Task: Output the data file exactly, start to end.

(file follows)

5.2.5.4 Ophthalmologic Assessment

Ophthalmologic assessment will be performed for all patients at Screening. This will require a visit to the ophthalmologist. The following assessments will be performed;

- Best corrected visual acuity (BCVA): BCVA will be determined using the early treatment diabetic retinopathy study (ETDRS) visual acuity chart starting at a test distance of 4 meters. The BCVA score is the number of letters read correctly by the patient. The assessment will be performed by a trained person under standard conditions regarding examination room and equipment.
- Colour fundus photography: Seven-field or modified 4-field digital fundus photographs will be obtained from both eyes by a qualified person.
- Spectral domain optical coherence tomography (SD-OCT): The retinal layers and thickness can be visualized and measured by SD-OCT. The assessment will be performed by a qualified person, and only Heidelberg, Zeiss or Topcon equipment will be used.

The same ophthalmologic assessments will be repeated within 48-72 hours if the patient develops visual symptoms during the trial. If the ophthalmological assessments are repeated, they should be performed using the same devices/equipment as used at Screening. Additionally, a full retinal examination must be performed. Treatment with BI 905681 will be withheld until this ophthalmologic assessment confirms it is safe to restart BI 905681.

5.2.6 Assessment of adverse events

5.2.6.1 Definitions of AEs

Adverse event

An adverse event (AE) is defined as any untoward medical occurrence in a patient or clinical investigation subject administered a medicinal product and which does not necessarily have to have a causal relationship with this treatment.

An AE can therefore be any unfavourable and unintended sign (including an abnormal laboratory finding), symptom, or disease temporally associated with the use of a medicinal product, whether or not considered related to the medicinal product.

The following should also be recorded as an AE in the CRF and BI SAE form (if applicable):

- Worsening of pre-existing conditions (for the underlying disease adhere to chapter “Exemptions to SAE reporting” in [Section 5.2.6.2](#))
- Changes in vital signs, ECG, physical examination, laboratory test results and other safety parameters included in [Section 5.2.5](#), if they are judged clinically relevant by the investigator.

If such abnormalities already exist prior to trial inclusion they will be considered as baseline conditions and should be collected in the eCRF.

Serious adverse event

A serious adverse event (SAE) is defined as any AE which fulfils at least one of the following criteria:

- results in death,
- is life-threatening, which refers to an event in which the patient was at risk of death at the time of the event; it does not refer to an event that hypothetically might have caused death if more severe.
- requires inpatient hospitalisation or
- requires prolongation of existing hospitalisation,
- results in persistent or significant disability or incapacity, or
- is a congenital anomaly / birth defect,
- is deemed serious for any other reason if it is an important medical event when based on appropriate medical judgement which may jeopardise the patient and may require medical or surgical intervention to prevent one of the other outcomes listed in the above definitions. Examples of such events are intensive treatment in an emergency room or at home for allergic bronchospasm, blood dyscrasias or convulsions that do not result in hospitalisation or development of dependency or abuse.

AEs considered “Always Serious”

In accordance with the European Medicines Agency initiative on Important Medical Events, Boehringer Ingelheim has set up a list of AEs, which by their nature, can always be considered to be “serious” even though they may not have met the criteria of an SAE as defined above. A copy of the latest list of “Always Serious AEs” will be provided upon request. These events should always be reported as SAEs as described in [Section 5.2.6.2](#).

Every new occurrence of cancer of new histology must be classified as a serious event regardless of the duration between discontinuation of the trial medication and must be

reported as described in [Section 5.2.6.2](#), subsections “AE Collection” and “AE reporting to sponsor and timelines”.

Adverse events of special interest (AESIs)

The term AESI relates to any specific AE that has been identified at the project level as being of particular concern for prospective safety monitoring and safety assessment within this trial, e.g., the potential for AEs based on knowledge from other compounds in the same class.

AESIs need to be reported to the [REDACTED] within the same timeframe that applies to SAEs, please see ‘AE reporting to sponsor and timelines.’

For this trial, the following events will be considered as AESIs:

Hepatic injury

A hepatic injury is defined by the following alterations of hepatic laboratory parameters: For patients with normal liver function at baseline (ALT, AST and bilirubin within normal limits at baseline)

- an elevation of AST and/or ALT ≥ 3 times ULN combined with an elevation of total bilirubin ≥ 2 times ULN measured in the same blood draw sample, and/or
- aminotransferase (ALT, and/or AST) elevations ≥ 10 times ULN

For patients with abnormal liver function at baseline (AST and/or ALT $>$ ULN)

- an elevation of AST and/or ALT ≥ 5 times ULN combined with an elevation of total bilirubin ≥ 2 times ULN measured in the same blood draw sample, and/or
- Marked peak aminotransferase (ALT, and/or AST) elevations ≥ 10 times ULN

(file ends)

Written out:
5.2.5.4 Ophthalmologic Assessment

Ophthalmologic assessment will be performed for all patients at Screening. This will require a visit to the ophthalmologist. The following assessments will be performed;

- Best corrected visual acuity (BCVA): BCVA will be determined using the early treatment diabetic retinopathy study (ETDRS) visual acuity chart starting at a test distance of 4 meters. The BCVA score is the number of letters read correctly by the patient. The assessment will be performed by a trained person under standard conditions regarding examination room and equipment.
- Colour fundus photography: Seven-field or modified 4-field digital fundus photographs will be obtained from both eyes by a qualified person.
- Spectral domain optical coherence tomography (SD-OCT): The retinal layers and thickness can be visualized and measured by SD-OCT. The assessment will be performed by a qualified person, and only Heidelberg, Zeiss or Topcon equipment will be used.

The same ophthalmologic assessments will be repeated within 48-72 hours if the patient develops visual symptoms during the trial. If the ophthalmological assessments are repeated, they should be performed using the same devices/equipment as used at Screening. Additionally, a full retinal examination must be performed. Treatment with BI 905681 will be withheld until this ophthalmologic assessment confirms it is safe to restart BI 905681.

5.2.6 Assessment of adverse events

5.2.6.1 Definitions of AEs

Adverse event

An adverse event (AE) is defined as any untoward medical occurrence in a patient or clinical investigation subject administered a medicinal product and which does not necessarily have to have a causal relationship with this treatment.

An AE can therefore be any unfavourable and unintended sign (including an abnormal laboratory finding), symptom, or disease temporally associated with the use of a medicinal product, whether or not considered related to the medicinal product.

The following should also be recorded as an AE in the CRF and BI SAE form (if applicable):

- Worsening of pre-existing conditions (for the underlying disease adhere to chapter “Exemptions to SAE reporting” in [Section 5.2.6.2](#))
- Changes in vital signs, ECG, physical examination, laboratory test results and other safety parameters included in [Section 5.2.5](#), if they are judged clinically relevant by the investigator.

If such abnormalities already exist prior to trial inclusion they will be considered as baseline conditions and should be collected in the eCRF.

Serious adverse event

A serious adverse event (SAE) is defined as any AE which fulfils at least one of the following criteria:

- results in death,
- is life-threatening, which refers to an event in which the patient was at risk of death at the time of the event; it does not refer to an event that hypothetically might have caused death if more severe.
- requires inpatient hospitalisation or
- requires prolongation of existing hospitalisation,
- results in persistent or significant disability or incapacity, or
- is a congenital anomaly / birth defect,
- is deemed serious for any other reason if it is an important medical event when based on appropriate medical judgement which may jeopardise the patient and may require medical or surgical intervention to prevent one of the other outcomes listed in the above definitions. Examples of such events are intensive treatment in an emergency room or at home for allergic bronchospasm, blood dyscrasias or convulsions that do not result in hospitalisation or development of dependency or abuse.

AEs considered “Always Serious”

In accordance with the European Medicines Agency initiative on Important Medical Events, Boehringer Ingelheim has set up a list of AEs, which by their nature, can always be considered to be “serious” even though they may not have met the criteria of an SAE as defined above. A copy of the latest list of “Always Serious AEs” will be provided upon request. These events should always be reported as SAEs as described in [Section 5.2.6.2](#).

Every new occurrence of cancer of new histology must be classified as a serious event regardless of the duration between discontinuation of the trial medication and must be

reported as described in [Section 5.2.6.2](#), subsections “AE Collection” and “AE reporting to sponsor and timelines”.

Adverse events of special interest (AESIs)

The term AESI relates to any specific AE that has been identified at the project level as being of particular concern for prospective safety monitoring and safety assessment within this trial, e.g., the potential for AEs based on knowledge from other compounds in the same class.

AESIs need to be reported to the [REDACTED] within the same timeframe that applies to SAEs, please see ‘AE reporting to sponsor and timelines.’

For this trial, the following events will be considered as AESIs:

Hepatic injury

A hepatic injury is defined by the following alterations of hepatic laboratory parameters: For patients with normal liver function at baseline (ALT, AST and bilirubin within normal limits at baseline)

- an elevation of AST and/or ALT ≥ 3 times ULN combined with an elevation of total bilirubin ≥ 2 times ULN measured in the same blood draw sample, and/or
- aminotransferase (ALT, and/or AST) elevations ≥ 10 times ULN

For patients with abnormal liver function at baseline (AST and/or ALT $>$ ULN)

- an elevation of AST and/or ALT ≥ 5 times ULN combined with an elevation of total bilirubin ≥ 2 times ULN measured in the same blood draw sample, and/or
- Marked peak aminotransferase (ALT, and/or AST) elevations ≥ 10 times ULN